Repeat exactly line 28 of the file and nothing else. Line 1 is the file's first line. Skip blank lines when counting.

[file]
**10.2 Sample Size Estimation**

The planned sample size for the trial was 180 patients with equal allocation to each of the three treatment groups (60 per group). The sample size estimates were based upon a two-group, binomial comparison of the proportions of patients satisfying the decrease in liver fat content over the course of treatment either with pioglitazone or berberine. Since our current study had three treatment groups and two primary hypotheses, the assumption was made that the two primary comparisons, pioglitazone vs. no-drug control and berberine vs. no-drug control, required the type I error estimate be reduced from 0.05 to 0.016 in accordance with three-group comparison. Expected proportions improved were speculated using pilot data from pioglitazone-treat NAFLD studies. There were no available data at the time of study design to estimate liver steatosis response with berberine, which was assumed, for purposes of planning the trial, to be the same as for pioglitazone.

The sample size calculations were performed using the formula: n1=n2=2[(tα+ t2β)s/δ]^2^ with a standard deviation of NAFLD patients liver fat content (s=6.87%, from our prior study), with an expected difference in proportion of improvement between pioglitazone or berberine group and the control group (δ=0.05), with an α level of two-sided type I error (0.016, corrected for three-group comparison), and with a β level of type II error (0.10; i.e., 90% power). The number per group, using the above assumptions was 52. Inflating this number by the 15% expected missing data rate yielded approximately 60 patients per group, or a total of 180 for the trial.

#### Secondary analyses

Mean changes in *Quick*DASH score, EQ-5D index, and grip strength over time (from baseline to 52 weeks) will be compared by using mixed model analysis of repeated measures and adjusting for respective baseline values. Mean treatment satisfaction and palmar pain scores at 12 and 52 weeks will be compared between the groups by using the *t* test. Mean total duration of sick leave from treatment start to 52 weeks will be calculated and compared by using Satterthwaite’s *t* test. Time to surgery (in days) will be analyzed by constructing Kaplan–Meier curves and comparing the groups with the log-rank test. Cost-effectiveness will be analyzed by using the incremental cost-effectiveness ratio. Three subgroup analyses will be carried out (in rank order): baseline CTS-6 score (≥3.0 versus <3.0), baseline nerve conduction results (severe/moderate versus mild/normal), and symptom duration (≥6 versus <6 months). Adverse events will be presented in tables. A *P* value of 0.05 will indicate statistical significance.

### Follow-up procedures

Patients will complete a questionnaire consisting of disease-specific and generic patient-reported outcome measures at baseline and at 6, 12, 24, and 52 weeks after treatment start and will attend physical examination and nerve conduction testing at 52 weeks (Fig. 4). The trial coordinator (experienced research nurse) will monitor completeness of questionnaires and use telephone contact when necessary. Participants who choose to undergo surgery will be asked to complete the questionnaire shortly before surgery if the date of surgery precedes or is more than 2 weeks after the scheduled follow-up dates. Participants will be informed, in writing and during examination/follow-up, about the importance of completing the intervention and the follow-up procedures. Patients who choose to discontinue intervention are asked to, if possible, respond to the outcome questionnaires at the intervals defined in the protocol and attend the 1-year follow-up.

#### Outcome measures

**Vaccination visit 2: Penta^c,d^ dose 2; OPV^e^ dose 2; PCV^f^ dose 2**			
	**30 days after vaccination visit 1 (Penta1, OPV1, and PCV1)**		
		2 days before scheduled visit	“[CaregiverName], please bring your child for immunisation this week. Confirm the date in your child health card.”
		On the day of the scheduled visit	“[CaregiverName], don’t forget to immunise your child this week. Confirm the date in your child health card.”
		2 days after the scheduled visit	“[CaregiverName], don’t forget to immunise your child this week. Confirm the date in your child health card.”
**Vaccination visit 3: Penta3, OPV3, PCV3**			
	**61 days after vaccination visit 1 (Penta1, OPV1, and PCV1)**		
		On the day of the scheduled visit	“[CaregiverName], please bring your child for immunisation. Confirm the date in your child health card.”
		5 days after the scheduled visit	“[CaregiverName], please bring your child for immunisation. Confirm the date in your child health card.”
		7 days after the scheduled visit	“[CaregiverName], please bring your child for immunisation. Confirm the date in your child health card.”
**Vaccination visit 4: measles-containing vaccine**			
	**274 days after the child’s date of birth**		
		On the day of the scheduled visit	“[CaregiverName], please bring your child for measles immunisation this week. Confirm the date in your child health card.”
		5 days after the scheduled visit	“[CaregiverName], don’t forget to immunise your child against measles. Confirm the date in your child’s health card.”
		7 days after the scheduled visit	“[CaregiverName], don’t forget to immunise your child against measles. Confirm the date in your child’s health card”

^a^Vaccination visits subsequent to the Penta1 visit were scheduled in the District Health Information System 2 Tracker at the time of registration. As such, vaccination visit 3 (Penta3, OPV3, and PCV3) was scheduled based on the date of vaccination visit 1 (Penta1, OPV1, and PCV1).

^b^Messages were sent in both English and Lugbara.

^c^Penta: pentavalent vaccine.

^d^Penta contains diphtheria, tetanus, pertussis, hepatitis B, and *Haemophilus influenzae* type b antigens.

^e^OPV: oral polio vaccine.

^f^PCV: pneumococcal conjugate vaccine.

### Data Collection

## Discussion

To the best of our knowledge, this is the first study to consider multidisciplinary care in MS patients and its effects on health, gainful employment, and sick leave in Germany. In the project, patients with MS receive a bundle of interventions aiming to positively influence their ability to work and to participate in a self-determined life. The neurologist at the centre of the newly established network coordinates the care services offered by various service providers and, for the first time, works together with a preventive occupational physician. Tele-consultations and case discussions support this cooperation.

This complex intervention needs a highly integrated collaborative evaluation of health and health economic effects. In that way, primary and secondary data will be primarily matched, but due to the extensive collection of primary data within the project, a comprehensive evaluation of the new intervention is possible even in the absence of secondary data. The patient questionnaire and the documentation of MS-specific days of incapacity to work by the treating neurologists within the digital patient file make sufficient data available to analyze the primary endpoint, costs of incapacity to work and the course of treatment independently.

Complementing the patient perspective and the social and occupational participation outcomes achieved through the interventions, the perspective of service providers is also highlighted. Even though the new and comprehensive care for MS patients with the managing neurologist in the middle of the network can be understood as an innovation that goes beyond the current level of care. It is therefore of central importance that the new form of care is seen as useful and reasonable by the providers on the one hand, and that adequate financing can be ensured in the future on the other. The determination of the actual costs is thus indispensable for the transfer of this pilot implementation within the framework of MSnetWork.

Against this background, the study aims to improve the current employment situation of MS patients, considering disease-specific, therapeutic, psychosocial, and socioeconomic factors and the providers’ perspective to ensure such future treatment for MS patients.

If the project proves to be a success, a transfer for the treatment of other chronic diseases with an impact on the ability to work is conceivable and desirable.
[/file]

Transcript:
^e^OPV: oral polio vaccine.